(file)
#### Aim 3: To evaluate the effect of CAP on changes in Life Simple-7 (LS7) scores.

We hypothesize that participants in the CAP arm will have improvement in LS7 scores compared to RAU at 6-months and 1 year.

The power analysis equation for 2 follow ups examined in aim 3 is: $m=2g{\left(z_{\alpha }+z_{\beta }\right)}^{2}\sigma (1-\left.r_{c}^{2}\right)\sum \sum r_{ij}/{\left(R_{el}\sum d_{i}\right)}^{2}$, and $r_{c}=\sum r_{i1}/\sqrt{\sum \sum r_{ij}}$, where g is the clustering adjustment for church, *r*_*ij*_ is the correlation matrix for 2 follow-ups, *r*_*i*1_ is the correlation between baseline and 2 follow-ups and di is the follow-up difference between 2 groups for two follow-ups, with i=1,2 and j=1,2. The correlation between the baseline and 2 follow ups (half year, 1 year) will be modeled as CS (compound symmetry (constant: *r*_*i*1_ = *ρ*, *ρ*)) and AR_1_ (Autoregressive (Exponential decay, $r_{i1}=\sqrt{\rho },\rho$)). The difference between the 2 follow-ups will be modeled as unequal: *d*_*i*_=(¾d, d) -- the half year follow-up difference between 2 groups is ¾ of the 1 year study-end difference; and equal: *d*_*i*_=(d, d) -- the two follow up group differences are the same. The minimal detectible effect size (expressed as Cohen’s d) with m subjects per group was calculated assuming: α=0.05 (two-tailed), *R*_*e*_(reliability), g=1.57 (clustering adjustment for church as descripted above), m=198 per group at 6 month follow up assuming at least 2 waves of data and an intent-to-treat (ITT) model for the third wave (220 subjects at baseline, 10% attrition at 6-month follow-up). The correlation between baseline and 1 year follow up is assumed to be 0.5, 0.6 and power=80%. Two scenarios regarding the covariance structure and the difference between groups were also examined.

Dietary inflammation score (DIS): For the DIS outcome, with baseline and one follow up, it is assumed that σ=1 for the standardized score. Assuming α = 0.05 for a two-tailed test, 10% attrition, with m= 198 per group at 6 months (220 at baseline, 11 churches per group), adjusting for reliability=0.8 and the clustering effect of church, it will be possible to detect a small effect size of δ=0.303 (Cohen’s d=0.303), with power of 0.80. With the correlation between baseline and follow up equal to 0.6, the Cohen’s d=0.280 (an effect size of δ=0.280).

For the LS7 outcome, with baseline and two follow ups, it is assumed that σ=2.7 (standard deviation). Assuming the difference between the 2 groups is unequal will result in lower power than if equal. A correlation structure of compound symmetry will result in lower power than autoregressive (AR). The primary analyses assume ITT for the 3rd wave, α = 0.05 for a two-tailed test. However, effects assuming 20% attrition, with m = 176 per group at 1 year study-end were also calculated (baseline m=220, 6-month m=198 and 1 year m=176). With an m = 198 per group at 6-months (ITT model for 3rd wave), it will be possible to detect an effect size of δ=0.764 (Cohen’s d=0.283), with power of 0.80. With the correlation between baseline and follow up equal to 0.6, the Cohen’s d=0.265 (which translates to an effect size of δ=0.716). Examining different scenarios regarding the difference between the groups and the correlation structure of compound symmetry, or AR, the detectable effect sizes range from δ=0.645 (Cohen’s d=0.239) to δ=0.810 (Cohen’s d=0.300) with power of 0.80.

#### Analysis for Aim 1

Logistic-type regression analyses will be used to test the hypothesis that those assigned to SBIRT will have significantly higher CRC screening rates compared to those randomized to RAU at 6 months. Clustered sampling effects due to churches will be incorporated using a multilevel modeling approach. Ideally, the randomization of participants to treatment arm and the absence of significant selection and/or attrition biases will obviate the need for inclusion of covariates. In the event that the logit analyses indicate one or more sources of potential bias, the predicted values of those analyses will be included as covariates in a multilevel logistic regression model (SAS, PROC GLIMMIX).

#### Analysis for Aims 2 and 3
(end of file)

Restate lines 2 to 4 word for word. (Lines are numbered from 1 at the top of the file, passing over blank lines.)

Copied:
We hypothesize that participants in the CAP arm will have improvement in LS7 scores compared to RAU at 6-months and 1 year.

The power analysis equation for 2 follow ups examined in aim 3 is: $m=2g{\left(z_{\alpha }+z_{\beta }\right)}^{2}\sigma (1-\left.r_{c}^{2}\right)\sum \sum r_{ij}/{\left(R_{el}\sum d_{i}\right)}^{2}$, and $r_{c}=\sum r_{i1}/\sqrt{\sum \sum r_{ij}}$, where g is the clustering adjustment for church, *r*_*ij*_ is the correlation matrix for 2 follow-ups, *r*_*i*1_ is the correlation between baseline and 2 follow-ups and di is the follow-up difference between 2 groups for two follow-ups, with i=1,2 and j=1,2. The correlation between the baseline and 2 follow ups (half year, 1 year) will be modeled as CS (compound symmetry (constant: *r*_*i*1_ = *ρ*, *ρ*)) and AR_1_ (Autoregressive (Exponential decay, $r_{i1}=\sqrt{\rho },\rho$)). The difference between the 2 follow-ups will be modeled as unequal: *d*_*i*_=(¾d, d) -- the half year follow-up difference between 2 groups is ¾ of the 1 year study-end difference; and equal: *d*_*i*_=(d, d) -- the two follow up group differences are the same. The minimal detectible effect size (expressed as Cohen’s d) with m subjects per group was calculated assuming: α=0.05 (two-tailed), *R*_*e*_(reliability), g=1.57 (clustering adjustment for church as descripted above), m=198 per group at 6 month follow up assuming at least 2 waves of data and an intent-to-treat (ITT) model for the third wave (220 subjects at baseline, 10% attrition at 6-month follow-up). The correlation between baseline and 1 year follow up is assumed to be 0.5, 0.6 and power=80%. Two scenarios regarding the covariance structure and the difference between groups were also examined.

Dietary inflammation score (DIS): For the DIS outcome, with baseline and one follow up, it is assumed that σ=1 for the standardized score. Assuming α = 0.05 for a two-tailed test, 10% attrition, with m= 198 per group at 6 months (220 at baseline, 11 churches per group), adjusting for reliability=0.8 and the clustering effect of church, it will be possible to detect a small effect size of δ=0.303 (Cohen’s d=0.303), with power of 0.80. With the correlation between baseline and follow up equal to 0.6, the Cohen’s d=0.280 (an effect size of δ=0.280).